very bright and shining, different from any
thing he had ever seen in his motherıs ket-
tles; this the man told him was what they
called the type metal. He said, "It is made
of lead, and some other things, which have
such long names that I am afraid you
would not remember if I were to tell them
to you." Then Jack looked and saw a
man take a dipper and dip out some of this
melted stuff and pour it into a mould,
which he held in one of his hands. After
having poured in the metal, he gave it a
hard jerk, and then he saw the
mould open, and out dropped a very smooth
looking little thing, which Jack wanted to
see so much that he was just going to take
[PAGE]
it in his fingers; but he remembered that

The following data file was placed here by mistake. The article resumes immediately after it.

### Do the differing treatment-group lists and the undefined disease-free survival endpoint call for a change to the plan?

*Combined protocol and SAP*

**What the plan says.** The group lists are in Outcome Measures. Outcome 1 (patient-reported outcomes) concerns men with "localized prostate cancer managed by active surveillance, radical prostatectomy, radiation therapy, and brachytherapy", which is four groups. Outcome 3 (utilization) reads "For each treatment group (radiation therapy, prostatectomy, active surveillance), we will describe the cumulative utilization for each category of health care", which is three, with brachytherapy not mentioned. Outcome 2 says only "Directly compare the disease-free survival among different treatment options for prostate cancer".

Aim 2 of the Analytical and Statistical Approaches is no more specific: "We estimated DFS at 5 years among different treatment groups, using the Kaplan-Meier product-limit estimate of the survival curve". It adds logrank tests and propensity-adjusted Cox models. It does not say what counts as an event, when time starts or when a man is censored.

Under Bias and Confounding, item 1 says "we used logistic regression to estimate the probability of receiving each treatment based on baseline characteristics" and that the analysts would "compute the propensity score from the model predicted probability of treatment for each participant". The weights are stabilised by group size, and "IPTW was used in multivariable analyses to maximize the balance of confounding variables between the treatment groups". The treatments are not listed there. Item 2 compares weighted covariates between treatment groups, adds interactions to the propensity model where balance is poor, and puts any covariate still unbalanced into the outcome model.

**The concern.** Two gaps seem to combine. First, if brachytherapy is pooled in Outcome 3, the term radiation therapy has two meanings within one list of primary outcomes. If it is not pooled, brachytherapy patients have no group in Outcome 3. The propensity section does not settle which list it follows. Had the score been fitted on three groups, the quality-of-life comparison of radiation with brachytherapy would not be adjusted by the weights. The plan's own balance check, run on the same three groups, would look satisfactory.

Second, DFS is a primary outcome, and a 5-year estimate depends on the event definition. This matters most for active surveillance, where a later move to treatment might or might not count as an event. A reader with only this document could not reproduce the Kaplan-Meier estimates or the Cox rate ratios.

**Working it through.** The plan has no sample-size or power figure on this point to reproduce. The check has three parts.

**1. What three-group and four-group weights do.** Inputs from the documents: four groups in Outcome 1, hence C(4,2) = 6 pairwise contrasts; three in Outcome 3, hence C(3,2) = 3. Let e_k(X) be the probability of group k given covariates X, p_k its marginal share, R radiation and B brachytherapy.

his mother, though she had not been able
to teach him to read, had taught him never
to meddle with what did not belong to him.
It was lucky he did recollect this; if he
had touched it he would have burned his
fingers sadly, for the type was quite hot.
At a little distance stood a boy, who took
the types from the end of the pile, after
they had had time to cool, and clipped off
the rough pieces of metal which had run
over the crevices in the mould. Jacky
thought he could soon learn to do this; but
while he was thinking about it, he followed
some men who were carrying some of the
types, after they were trimmed, into the
next room, where there were a great many
girls sitting round stone tables, and rubbing
the types; and as they rubbed they sung
[PAGE]

Fast we make our fingers go,
And smooth falls the type in the case below.

Jacky was just stepping up to offer to help
them, when he saw a man busy at the
other end of the room; and he went up to